There are many observers who see China as the economic, military and even political juggernaut of the 21st Century. China’s economy has weathered the recent global economic downturn better than most and its GDP appears on course to grow by more than seven percent in 2013. Beijing continues to provide annual increases to the People’s Liberation Army’s defense budget of ten percent or more. The Chinese military has deployed or is developing a range of advanced weapons systems including anti-ship ballistic missiles, fifth-generation fighters, its first aircraft carrier and multiple classes of surface combatants and attack submarines. The political system has managed a peaceful transition of power with Xi Jinping as heading both the Chinese Communist Party and military and Li Keqiang as premier. China continues to expand its foreign investments around the world. It is also asserting its rights to territory and access in disputed waters from the Spratly to the Diaoyu Islands. All in all, China appears poised for a decade that will see its global power increase.
Based on thirty years of experience in national security analysis and with a full two weeks in China under my belt, I feel confident in my ability to make broad observations about the current state and potential future of this country. My first observation is this: any country that does not provide clean public bathrooms with toilet paper cannot be a great power. When it comes to public restrooms – and even many of those operated by businesses – China is a developing country. I am not speaking only of places in the interior but of the facilities in large cities, including Beijing, and at leading tourist sites such as the Great Wall. All the tourist guides warn visitors, correctly I might add based on my somewhat imperfect survey of such facilities, that the vast majority of restrooms consist of holes in the floor for toilets, only cold running water for hand washing, if any, and a total absence of toilet paper. Perhaps the lavatories for the nation’s leaders such as Xi and Li are better. But for the overwhelming masses of Chinese citizens and most tourists who venture from the safe confines of major hotels you are basically on your own.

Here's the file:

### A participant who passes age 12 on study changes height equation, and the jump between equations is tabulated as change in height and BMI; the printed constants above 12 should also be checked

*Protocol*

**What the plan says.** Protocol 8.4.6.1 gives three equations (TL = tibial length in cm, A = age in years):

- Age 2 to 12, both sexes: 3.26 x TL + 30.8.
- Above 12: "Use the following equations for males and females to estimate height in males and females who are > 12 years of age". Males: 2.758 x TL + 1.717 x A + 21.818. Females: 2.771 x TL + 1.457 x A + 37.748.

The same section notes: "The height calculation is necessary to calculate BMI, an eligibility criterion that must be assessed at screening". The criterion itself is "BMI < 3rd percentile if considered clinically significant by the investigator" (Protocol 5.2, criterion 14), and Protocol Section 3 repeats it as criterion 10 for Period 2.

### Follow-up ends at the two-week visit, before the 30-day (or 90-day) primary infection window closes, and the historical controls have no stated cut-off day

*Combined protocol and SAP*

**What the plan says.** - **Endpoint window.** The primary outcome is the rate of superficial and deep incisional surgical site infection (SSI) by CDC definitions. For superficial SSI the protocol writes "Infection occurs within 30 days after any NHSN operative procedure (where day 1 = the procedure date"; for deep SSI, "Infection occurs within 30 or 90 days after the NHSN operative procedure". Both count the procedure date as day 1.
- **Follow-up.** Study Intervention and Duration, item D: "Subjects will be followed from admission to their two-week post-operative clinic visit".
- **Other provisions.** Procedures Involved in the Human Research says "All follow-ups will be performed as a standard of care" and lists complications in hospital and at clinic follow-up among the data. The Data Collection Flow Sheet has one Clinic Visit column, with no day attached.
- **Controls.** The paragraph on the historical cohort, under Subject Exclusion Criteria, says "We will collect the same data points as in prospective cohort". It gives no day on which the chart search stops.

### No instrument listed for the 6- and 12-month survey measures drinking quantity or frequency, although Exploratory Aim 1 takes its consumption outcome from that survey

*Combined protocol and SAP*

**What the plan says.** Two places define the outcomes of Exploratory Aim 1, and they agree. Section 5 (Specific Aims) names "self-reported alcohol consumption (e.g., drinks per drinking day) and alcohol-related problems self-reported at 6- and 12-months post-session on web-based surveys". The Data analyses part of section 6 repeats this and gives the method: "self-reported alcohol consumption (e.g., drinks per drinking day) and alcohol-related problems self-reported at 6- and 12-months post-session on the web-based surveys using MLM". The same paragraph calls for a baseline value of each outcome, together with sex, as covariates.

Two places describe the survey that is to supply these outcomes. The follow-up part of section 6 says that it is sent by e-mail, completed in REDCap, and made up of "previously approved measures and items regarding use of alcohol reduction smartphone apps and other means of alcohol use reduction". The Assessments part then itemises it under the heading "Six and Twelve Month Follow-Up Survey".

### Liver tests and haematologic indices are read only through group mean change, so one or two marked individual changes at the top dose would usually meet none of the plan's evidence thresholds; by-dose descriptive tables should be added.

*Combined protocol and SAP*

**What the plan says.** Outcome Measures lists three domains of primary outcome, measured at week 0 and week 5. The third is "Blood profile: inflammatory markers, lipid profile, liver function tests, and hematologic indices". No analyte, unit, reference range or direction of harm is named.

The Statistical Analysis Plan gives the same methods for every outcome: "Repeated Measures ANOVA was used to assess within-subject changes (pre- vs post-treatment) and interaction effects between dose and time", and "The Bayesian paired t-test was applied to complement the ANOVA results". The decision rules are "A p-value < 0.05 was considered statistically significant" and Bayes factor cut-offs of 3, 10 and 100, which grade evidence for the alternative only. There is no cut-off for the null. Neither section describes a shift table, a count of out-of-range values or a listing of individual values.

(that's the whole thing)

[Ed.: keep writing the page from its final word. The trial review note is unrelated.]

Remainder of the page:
The contrast between public restrooms in Hong Kong and China is telling. Now both countries have a demonstrated culture of conspicuous consumption. The only place one can see more high performance luxury cars on the street than Beijing is Hong Kong. But unlike Beijing, Hong Kong has public facilities that work and are decently maintained.
How does the state of public restrooms relate to a nation’s great power status? Simply put, it is a clear reflection of China’s uneven development. There is over investment in such areas as industrial production and transportation. At the same time, there is massive under investment in public services. Also, the public toilet situation is an indicator of the government’s skewed priorities with respect to the well-being of its people. In essence China is a brittle system that has achieved growth and an improving economy by extensive development, in particular the exploitation of cheap labor in classic mass production industrial sectors. But it has not seen fit to take care of its most important resource, its citizens.
The Chinese government is already facing pressure from below to do more for its people. This pressure will only grow over time. It will be difficult for Beijing to pursue an aggressive foreign and security policy or even to take on the role of a great power when it has so much more to do at home to give its people a decent life. Based on my public restroom index, China is barely a mid-level power.
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